Playing professionally with niggles is never ideal but it is a price the Croat is willing to pay.
The phrase ‘no pain, no gain’ is one that world No.28 Borna Coric can closely relate to.
Exactly 12 months ago Coric was in the middle of a lengthy hiatus from the sport due to a serious right shoulder issue which required him to undergo surgery. He didn’t play a match between March 2021 – March 2022 and previously admitted he contemplated if he would be able to return to the sport again.
Fortunately the 25-year-old was able to resume his career and enjoyed a breakthrough moment during his comeback by winning his first Masters 1000 title at the Western and Southern Open in August. It was at that tournament where he scored three wins over top 10 players. Since then, he suffered a loss to Jenson Brooksby in the second round of the US Open before winning two out of his three matches played at the Davis Cup.
Seeking to break back inside the world’s top 20 for the first time since October 2019, it appears that Coric’s injury woes are behind him. However, things are never as simple as they look.
“I do feel good. I can play tennis and extra training, way more than I was before the surgery,” Coric told reporters earlier this week. “Still I have sometimes a little pain and I need to manage that. But I can play. A little bit of pain, sometimes I think that’s fine.
“I’m not very young anymore so I need to be ready to have some pain sometimes, If that’s what it takes, I’m fine with it.” He added.
Coric is currently playing at the Japan Open where he is the eighth seed in the draw. On Tuesday he began his campaign with a straight sets win over Thanasi Kokkinakis to record his first-ever win in Tokyo.
He will play his second round match on Thursday against Brandon Nakashima, who has Japanese heritage from his father’s side but is playing an ATP event in the country for the first time in his career. Nakashima defeated Shintaro Mochizuki 6-3, 6-2, in his opening match earlier this week.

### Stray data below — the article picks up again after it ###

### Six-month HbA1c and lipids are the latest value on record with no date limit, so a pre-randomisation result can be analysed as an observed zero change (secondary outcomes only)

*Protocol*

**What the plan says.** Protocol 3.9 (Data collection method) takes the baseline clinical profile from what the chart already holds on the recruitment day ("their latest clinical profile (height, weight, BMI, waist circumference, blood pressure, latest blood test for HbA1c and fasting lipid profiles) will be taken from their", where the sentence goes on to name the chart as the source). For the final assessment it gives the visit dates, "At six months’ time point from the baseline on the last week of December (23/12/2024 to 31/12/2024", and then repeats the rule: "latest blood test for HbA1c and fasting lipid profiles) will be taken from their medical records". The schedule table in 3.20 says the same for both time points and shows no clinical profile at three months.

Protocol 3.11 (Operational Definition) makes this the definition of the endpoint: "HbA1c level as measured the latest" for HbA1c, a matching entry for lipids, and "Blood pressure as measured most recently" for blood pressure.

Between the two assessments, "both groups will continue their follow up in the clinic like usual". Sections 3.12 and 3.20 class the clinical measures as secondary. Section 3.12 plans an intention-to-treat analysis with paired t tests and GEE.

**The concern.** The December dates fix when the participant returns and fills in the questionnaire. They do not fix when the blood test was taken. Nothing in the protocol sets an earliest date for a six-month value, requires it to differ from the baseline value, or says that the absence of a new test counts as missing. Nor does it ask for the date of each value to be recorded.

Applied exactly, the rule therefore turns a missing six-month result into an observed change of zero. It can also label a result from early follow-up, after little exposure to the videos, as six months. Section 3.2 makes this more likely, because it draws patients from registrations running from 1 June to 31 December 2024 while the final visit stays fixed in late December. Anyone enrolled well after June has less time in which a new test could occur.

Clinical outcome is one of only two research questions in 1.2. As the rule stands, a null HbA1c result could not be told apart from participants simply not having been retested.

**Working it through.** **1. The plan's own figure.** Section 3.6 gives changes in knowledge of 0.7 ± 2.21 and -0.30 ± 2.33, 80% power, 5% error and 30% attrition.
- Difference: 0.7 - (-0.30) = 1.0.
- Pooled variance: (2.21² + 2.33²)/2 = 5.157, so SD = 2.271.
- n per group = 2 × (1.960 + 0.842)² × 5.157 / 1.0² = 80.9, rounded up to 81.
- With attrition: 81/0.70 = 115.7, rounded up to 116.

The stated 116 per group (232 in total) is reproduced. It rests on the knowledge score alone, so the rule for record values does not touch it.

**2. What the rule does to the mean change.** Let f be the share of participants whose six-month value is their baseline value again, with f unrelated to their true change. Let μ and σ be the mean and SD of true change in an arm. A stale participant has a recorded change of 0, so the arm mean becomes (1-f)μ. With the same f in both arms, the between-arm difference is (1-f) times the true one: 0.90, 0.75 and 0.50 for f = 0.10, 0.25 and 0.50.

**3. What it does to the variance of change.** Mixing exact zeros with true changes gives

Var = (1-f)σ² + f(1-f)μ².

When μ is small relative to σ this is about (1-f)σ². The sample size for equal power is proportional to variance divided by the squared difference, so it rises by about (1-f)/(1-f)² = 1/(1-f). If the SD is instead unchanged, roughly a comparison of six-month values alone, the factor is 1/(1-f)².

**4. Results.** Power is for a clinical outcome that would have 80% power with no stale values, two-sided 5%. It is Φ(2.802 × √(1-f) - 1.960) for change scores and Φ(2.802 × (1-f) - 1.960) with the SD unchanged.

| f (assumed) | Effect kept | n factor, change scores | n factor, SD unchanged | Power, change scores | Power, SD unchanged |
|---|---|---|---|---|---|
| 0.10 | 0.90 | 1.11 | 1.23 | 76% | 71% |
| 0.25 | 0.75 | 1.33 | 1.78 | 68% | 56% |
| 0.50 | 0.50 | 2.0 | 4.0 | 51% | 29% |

“The love for tennis here (in Tokyo) is a thing to experience,’ Coric wrote on Instagram.
Coric has won ATP titles in three separate continents but is yet to be triumphant in Asia.
Carlos Alcaraz and Rafael Nadal, A Spanish Dominance
Ubitennis looks at the biggest movers in this week’s ATP Pepperstone rankings.
Let’s start from the title winners of last week.
Marc-Andrea Husler paid a most worthy tribute to the retirement of his fellow countryman Roger Federer by winning the ATP 250 in Sofia and showcasing a style which thrilled all net game lovers. As a result, he soars to his career highest of No. 64. Yoshihito Nishioka tops his excellent second part of season by securing his second career title in Seoul and moving up to No. 41, his best ranking ever. Finally Novak Djokovic consolidated his chances to qualify for the Nitto ATP Finals in Turin thanks to his win in Tel Aviv.
A few comments:
- Rafael Nadal overtakes Casper Ruud. The two Spaniards are towering over the rest of the pack.
- Hubert Hurkacz and Taylor Fritz both gain one position since Jannik Sinner, former title holder in Bulgaria, had to withdraw in the semifinal due to an ankle injury, and failed to defend the points he had earned in 2021 in Sofia.
- Marin Cilic is back in the top 15 players of the world, after reaching the final in Tel Aviv.
NITTO ATP FINALS RACE TO TURIN
Alcaraz, Nadal, Ruud and Tsitsipas are already qualified for the ATP Finals scheduled in Turin from 13 to 20 November; Djokovic is another likely contender in the star-studded event, since, as a Grand Slam winner, he just needs to be ranked in the top 20 in order to qualify.
Six places are yet to be conquered, including the 2 reserves, which means that 9 players will be battling to book their ticket to Turin in the next weeks. 2021 ATP Finals winner Sasha Zverev, still grounded by injury, is not among them.
2500 points are at stake in the upcoming weeks featuring one ATP Masters 1000, two ATP 500 and two ATP 250.
This is the week of the ATP 500 Astana Open in Nur-Sultan and of the Japan Open in Tokyo, which have just kicked off. Alcaraz, Ruud, Tsitsipas, Medvedev, Rublev, Hurkacz, Fritz and Djokovic are out for the glory and the points, whereas Sinner and Berrettini are in the pits. Berrettini will be back on the tour the following week in Florence.
INTESA SANPAOLO NEXT GENERATION FINALS
Qualifying for the Next Gen Finals in Milan from 8 to 12 November is going to be a tough battle. Alcaraz and Sinner are likely not to take part in the event and all the other players are so close that anything could happen.
This week seven players in the top 100 are celebrating their career highest.